Variable GroupStageP-Value
Before the InterventionImmediately After the InterventionOne Month After the Intervention
Mean ± SDMean ± SDMean ± SD
Social support0.000
Parents 12.10 ± 5.9216.98 ± 3.2817.17 ± 3.15
Spouse 10.33 ± 0.9317.41 ± 0.5517.55 ± 0.53
Friends 8.86 ± 5.5815.71 ± 3.6515.94 ± 3.19
Depth of relationship0.000
Parents 11.1 ± 6.7518 ± 4.9015.76 ± 4.44
Spouse 9.33 ± 6.3718.81 ± 5.3916.26 ± 3.86
Friends 10.62 ± 6.0218.36 ± 3.9316.76 ± 3.50
Conflicting relationships0.000
Parents 22.95 ± 1.4630.14 ± 0.8132.43 ± 0.88
Spouse 52.21 ± 32.131.52 ± 0.8233.81 ± 0.91
Friends 15.69 ± 8.4525.17 ± 5.9527.55 ± 5.87
Total score of social relationships0.000
Parents 36.71 ± 14.5365.12 ± 10.8165.36 ± 10.69
Spouse 41.18 ± 17.2667.10 ± 10.8067.62 ± 10.70
Friends 37.14 ± 15.8557.91 ± 10.3460.94 ± 99.3

5. Discussion

The effects of life skills training on social relationships of health service seekers referring to Tavalod Noving Drug Clinic-Larestan-Iran in 2016 were examined. Repeated measures analysis of variance showed that changes in the mean scores of all aspects of social relationship were significant immediately and one month after the intervention. Mojarrad Kahani et al. (2012) studied the effects of life skills training on improving the quality of relationships of patients with bipolar disorder through a semi-experimental study. The control and experimental groups each consisted of six participants. First, the intervention group was asked to fill out Pierce’s Quality Relationship Inventory and then the participant attended 10 group-intervention sessions. After the intervention, the participants filled out the inventory once again. Their findings supported a significant increase in the mean score of social support in the experimental group, which is consistent with our results (36). Sajedi et al. (2009) examined the effects of life skills trainings (nine sessions) on interpersonal relationships and self-expression in 26 visually impaired women in the age range of 20-40 registered in Fatameh Zahra Hospital, Isfahan. Their results showed that the training was not significantly effective on interpersonal relationship, which is not consisted with our results (37). They argued that insignificant effect of life skills training on the depth of relationship in visually impaired individuals was due to lack of eye contact and non-verbal communications, which are a major part of the trainings. Moreover, working with blind subjects needs more time and energy; thus, the difference between the subject groups may explain the inconsistency in the results. Lack of social skills in visually impaired individuals has been reported in several studies (38). The results of this paper are consistent with those of Tuttle et al. (2006) on the effects of life skills training on students in the age range of 12-16 with a high risk of dangerous behaviors such as drug addiction. They studied 16 juveniles (10 boys and 6 girls) in junior high schools who were selected randomly. After six weeks of training, the participants filled out problem oriented screening instrument for teenage (POSIT) and the results confirmed that life skills training improved decision making ability and depth of interpersonal relationships in the subjects (39). Shechtman et al. (2005) carried out a study to examine the effect of life skills training on teachers’ perception of their environment as well as on improvement of self-efficiency and interpersonal skills. The participants were categorized into two groups of control and intervention. The results showed a significant increase in the perception of work environment and self-efficiency of the teachers in the intervention group (40). The results here are not consistent with those obtained by Mojarrad Kahani et al. (2012) in patients with bipolar disorders in terms of conflicting relationship. They reported that the mean scores of conflicting relationship between the control and experimental groups were not significantly different; that is, there was no difference between the two groups in this regard (36). To explain the inconsistent results, the nature of psychological disorder of the patients, their condition before the intervention, and biased data should be taken into account. Still, the results here are consistent with several studies on the effectiveness of life skills trainings in mental health of different groups such as students and patients with none-metastatic breast cancer in terms of conflicting relationships (16, 41, 42). Systematic review studies have shown that life skill training is a cost-effective non-drug intervention to improve social, emotional, and educational performance. Experts in health fields may use interventions to modify communicational skills of the health service seekers (43-45).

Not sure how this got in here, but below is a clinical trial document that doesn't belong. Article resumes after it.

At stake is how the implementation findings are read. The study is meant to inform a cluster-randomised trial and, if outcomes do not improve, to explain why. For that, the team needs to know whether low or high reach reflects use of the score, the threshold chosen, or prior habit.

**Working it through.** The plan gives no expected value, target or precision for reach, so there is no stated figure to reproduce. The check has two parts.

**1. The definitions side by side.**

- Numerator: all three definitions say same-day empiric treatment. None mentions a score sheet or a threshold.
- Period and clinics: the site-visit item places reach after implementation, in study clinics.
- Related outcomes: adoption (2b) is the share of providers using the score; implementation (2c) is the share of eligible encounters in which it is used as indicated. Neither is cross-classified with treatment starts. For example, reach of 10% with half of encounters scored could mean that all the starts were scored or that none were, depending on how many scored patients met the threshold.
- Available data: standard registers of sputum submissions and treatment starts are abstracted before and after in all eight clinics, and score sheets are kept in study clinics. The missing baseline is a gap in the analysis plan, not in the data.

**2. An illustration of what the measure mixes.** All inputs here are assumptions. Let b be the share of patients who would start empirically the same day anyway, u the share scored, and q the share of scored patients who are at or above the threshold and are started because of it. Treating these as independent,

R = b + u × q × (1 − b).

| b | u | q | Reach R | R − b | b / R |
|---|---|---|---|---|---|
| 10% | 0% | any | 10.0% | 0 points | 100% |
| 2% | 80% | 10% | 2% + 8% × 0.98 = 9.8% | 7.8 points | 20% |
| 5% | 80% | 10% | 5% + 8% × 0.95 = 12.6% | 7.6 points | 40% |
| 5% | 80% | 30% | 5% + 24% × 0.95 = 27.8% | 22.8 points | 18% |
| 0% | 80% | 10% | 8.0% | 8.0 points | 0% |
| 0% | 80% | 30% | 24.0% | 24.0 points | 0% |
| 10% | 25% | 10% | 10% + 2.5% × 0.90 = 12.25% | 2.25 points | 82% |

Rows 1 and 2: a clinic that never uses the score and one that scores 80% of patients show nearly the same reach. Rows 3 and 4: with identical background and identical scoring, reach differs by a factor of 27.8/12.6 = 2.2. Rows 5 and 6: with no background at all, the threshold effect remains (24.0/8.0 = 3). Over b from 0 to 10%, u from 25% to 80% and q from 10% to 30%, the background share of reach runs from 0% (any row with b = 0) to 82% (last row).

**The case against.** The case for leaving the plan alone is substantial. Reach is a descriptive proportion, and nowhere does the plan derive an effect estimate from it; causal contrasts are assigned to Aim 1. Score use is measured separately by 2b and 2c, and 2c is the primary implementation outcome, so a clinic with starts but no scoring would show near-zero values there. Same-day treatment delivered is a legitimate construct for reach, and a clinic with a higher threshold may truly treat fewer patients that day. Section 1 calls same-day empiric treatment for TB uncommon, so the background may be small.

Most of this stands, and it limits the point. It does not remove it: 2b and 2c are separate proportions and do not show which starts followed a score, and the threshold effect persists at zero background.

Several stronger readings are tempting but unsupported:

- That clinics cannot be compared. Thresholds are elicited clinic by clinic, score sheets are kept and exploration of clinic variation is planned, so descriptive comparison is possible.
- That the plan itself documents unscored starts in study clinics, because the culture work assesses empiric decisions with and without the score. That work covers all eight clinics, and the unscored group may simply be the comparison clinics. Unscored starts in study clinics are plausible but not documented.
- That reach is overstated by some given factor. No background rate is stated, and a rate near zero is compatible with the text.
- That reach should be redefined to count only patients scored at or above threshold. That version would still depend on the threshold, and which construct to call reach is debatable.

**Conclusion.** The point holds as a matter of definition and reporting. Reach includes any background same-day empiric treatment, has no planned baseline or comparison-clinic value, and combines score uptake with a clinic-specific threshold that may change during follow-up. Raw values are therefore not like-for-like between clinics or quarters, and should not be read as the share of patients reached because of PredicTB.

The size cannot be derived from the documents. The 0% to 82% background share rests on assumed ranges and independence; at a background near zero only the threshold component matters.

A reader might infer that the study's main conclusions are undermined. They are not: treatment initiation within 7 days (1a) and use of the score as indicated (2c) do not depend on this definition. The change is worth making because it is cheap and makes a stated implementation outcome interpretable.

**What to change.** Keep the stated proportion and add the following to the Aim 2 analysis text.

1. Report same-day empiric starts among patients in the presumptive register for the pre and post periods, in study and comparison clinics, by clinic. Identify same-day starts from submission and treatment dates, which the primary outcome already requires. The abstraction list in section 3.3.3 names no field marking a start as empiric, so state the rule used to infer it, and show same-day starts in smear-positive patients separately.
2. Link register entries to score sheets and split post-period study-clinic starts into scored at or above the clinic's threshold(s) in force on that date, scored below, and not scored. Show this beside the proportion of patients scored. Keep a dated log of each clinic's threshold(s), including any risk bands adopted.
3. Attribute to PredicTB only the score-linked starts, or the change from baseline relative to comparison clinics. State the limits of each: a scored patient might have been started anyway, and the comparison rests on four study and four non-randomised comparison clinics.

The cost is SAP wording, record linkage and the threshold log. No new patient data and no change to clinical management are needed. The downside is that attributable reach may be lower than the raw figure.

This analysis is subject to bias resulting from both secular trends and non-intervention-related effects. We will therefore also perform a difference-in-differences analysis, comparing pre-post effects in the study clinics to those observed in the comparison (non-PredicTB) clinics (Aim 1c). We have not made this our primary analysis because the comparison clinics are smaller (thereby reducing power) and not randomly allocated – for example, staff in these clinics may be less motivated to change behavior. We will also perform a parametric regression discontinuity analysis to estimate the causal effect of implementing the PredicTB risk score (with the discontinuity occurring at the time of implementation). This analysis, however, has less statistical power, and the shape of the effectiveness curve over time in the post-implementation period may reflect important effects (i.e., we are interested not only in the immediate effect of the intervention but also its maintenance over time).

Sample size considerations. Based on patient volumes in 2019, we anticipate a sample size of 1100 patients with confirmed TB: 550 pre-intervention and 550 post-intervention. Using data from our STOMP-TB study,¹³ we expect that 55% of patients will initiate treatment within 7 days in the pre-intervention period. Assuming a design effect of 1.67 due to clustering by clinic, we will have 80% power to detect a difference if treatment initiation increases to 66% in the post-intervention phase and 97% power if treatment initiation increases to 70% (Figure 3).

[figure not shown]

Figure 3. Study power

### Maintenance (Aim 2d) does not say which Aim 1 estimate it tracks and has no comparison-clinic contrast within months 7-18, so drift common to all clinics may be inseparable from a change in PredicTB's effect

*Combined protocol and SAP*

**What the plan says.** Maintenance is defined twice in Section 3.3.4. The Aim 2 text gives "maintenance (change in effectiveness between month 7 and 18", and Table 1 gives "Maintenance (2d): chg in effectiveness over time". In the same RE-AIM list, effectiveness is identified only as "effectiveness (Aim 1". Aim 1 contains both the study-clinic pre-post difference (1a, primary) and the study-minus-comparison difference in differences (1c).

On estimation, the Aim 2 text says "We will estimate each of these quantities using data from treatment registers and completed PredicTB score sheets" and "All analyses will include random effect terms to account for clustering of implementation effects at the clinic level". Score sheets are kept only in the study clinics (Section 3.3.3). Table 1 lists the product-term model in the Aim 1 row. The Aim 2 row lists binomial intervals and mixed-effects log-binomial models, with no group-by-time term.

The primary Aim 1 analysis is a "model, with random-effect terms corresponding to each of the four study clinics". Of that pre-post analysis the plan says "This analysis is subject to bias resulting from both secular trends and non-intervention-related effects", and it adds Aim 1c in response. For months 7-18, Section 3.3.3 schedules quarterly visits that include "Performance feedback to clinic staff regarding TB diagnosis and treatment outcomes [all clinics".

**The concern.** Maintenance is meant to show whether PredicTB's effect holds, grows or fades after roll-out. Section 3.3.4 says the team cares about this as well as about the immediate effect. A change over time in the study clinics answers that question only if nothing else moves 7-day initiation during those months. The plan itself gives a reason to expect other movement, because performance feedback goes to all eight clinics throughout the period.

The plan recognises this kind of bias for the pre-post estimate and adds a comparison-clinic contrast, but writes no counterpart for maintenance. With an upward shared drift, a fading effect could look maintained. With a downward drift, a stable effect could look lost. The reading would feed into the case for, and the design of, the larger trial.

Given that the life skill education program to prevent drug abuse is a novel preventive approach and regarding that promising results in different cultures and countries have been obtained by studies in Iran (16, 19, 32, 46) and other countries (22, 39, 42, 47) and given the specific appeal and delicacies of life skills educational program, it is currently recognized as a specific preventive program in many countries to deal with social damages such as addiction (32, 48). To prevent expansion of addiction at different levels, implementation of such programs in Iran is recommended (48-50). Since the authors found no similar studies on the effectiveness of life skills education program in social relationships of drug addicts in Iran and this method is barely known in Iran, the present study tried to introduce the program as an affordable and feasible approach. Throughout the study, social relationships conditions of the subjects were improved through focusing on parents, spouse, and friends as three sources.

5.1. Limitations

Personal and psychological specifications of the subject may affect their learning capability and the way that the questionnaires are filled out by them; these are beyond the control of the researchers. Reluctance of some of the subjects to take part in the course due to their job requirement, shyness, and concerns about their social status was another study limitation. The authors made their best to convince the candidates to participate. There was also a risk of revealing the content of the course by the subjects in the intervention group so that the subjects were asked not to share the content until the end of the course. Moreover, the results cannot be generalized to the drug addict population because the subjects in this study were drug addicts referring to a drug clinic and the sampling method was convenience.

5.2. Conclusion

The findings indicated a positive significant relationship between providing life skills training to patients referring to drug clinics and improvement of their communication skills. In other words, an increase in life skills resulted in an improvement in the individual’s communicational abilities. Absence of proper social relationships in the patients would result in a variety of individual and social negative consequences for the health of patients, their families, friends, and the society. Life skills training can be perceived as an approach to supportive services for more vulnerable social groups. Implementation of trainings is recommended as an effective, useful, and economic way to prevent and control the conflicts caused by drug addiction and manage the quality of life at the society level.

Acknowledgements

Footnotes